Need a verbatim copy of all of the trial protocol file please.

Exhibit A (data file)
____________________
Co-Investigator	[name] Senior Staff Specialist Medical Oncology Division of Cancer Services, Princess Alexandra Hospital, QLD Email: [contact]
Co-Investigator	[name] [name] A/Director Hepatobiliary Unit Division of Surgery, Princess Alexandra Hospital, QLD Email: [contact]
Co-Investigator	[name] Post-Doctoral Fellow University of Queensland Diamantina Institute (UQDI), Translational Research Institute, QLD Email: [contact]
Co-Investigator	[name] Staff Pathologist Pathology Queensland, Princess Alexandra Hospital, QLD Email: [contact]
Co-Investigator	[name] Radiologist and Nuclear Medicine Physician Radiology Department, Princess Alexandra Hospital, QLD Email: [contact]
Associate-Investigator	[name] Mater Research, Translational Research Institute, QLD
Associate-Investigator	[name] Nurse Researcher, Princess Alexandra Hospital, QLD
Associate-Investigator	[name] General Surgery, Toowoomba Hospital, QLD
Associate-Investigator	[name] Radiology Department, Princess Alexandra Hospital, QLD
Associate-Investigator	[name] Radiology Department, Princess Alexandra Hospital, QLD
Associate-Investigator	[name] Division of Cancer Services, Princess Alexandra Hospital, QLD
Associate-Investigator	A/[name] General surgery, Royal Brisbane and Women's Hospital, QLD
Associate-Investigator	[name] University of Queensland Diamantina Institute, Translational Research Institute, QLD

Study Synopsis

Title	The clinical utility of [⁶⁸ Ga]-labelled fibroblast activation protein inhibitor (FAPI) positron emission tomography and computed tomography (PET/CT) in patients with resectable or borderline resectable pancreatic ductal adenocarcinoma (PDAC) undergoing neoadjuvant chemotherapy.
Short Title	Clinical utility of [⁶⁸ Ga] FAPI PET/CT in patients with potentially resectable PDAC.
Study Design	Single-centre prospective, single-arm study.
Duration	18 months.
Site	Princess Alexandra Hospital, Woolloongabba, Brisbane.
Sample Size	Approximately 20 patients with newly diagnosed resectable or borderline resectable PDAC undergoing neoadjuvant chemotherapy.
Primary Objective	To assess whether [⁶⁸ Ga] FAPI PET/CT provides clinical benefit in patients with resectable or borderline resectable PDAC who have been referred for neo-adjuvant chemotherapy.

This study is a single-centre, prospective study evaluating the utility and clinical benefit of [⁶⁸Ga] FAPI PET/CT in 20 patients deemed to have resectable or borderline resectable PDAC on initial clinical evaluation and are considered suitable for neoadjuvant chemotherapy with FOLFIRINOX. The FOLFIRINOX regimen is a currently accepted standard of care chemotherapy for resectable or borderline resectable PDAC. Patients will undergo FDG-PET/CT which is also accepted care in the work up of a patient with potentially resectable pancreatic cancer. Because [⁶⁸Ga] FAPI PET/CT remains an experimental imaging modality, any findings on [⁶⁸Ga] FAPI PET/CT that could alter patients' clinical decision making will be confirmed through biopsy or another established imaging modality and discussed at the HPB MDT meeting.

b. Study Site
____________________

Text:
Co-Investigator	[name] Senior Staff Specialist Medical Oncology Division of Cancer Services, Princess Alexandra Hospital, QLD Email: [contact]
Co-Investigator	[name] [name] A/Director Hepatobiliary Unit Division of Surgery, Princess Alexandra Hospital, QLD Email: [contact]
Co-Investigator	[name] Post-Doctoral Fellow University of Queensland Diamantina Institute (UQDI), Translational Research Institute, QLD Email: [contact]
Co-Investigator	[name] Staff Pathologist Pathology Queensland, Princess Alexandra Hospital, QLD Email: [contact]
Co-Investigator	[name] Radiologist and Nuclear Medicine Physician Radiology Department, Princess Alexandra Hospital, QLD Email: [contact]
Associate-Investigator	[name] Mater Research, Translational Research Institute, QLD
Associate-Investigator	[name] Nurse Researcher, Princess Alexandra Hospital, QLD
Associate-Investigator	[name] General Surgery, Toowoomba Hospital, QLD
Associate-Investigator	[name] Radiology Department, Princess Alexandra Hospital, QLD
Associate-Investigator	[name] Radiology Department, Princess Alexandra Hospital, QLD
Associate-Investigator	[name] Division of Cancer Services, Princess Alexandra Hospital, QLD
Associate-Investigator	A/[name] General surgery, Royal Brisbane and Women's Hospital, QLD
Associate-Investigator	[name] University of Queensland Diamantina Institute, Translational Research Institute, QLD

Study Synopsis

Title	The clinical utility of [⁶⁸ Ga]-labelled fibroblast activation protein inhibitor (FAPI) positron emission tomography and computed tomography (PET/CT) in patients with resectable or borderline resectable pancreatic ductal adenocarcinoma (PDAC) undergoing neoadjuvant chemotherapy.
Short Title	Clinical utility of [⁶⁸ Ga] FAPI PET/CT in patients with potentially resectable PDAC.
Study Design	Single-centre prospective, single-arm study.
Duration	18 months.
Site	Princess Alexandra Hospital, Woolloongabba, Brisbane.
Sample Size	Approximately 20 patients with newly diagnosed resectable or borderline resectable PDAC undergoing neoadjuvant chemotherapy.
Primary Objective	To assess whether [⁶⁸ Ga] FAPI PET/CT provides clinical benefit in patients with resectable or borderline resectable PDAC who have been referred for neo-adjuvant chemotherapy.

This study is a single-centre, prospective study evaluating the utility and clinical benefit of [⁶⁸Ga] FAPI PET/CT in 20 patients deemed to have resectable or borderline resectable PDAC on initial clinical evaluation and are considered suitable for neoadjuvant chemotherapy with FOLFIRINOX. The FOLFIRINOX regimen is a currently accepted standard of care chemotherapy for resectable or borderline resectable PDAC. Patients will undergo FDG-PET/CT which is also accepted care in the work up of a patient with potentially resectable pancreatic cancer. Because [⁶⁸Ga] FAPI PET/CT remains an experimental imaging modality, any findings on [⁶⁸Ga] FAPI PET/CT that could alter patients' clinical decision making will be confirmed through biopsy or another established imaging modality and discussed at the HPB MDT meeting.

b. Study Site